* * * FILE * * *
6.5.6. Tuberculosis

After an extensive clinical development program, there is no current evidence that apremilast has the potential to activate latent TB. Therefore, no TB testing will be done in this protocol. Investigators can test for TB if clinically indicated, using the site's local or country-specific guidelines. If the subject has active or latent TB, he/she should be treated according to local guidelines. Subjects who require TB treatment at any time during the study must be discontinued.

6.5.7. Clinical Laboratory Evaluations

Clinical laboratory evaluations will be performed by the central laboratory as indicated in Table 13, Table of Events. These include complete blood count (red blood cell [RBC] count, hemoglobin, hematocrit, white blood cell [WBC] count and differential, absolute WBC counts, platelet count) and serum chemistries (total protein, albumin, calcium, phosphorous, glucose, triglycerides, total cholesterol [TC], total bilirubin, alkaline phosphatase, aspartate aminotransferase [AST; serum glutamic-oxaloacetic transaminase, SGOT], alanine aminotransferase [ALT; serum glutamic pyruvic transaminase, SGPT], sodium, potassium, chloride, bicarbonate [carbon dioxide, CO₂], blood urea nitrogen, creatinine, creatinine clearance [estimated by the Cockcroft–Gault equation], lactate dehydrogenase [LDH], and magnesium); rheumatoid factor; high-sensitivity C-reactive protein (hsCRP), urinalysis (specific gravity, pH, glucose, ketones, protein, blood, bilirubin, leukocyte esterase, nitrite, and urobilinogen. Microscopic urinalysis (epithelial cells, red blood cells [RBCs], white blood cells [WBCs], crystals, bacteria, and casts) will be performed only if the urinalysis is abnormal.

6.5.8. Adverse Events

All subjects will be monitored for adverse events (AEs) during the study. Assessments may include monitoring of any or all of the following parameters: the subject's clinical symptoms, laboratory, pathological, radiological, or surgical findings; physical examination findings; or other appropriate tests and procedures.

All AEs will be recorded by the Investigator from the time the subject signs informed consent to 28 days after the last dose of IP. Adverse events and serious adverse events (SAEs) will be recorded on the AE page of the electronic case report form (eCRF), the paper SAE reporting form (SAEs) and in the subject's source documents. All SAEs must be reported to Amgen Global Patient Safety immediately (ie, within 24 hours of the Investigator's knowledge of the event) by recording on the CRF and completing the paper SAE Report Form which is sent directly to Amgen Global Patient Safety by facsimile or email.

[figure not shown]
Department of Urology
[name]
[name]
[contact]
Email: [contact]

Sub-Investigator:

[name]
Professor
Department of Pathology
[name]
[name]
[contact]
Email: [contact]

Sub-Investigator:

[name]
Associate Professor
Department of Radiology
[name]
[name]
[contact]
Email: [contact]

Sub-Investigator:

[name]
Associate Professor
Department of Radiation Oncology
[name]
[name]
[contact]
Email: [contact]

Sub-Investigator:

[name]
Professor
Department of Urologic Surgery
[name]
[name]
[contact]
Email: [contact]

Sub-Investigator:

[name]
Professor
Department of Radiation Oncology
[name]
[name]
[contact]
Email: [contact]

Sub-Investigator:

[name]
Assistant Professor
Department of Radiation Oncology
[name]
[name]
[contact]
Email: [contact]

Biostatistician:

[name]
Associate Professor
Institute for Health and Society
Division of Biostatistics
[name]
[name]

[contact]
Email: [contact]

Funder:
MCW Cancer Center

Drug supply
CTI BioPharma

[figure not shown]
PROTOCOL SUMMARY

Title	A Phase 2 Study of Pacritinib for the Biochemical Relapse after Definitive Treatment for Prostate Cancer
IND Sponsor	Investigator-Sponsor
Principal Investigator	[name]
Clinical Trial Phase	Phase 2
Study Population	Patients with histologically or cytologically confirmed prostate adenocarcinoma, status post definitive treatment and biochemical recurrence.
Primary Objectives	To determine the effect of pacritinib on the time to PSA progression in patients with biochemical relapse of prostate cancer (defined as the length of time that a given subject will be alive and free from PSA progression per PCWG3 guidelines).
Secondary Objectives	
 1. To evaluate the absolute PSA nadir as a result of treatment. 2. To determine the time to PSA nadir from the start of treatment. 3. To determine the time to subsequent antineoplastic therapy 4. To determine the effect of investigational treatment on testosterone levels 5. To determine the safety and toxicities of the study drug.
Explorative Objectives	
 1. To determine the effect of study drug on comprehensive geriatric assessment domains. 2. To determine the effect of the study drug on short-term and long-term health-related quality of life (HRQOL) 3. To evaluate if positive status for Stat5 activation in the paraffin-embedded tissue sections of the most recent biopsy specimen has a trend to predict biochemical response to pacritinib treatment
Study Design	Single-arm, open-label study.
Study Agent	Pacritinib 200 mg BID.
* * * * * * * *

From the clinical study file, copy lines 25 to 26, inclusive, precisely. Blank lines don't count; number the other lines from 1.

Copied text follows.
Department of Radiology
[name]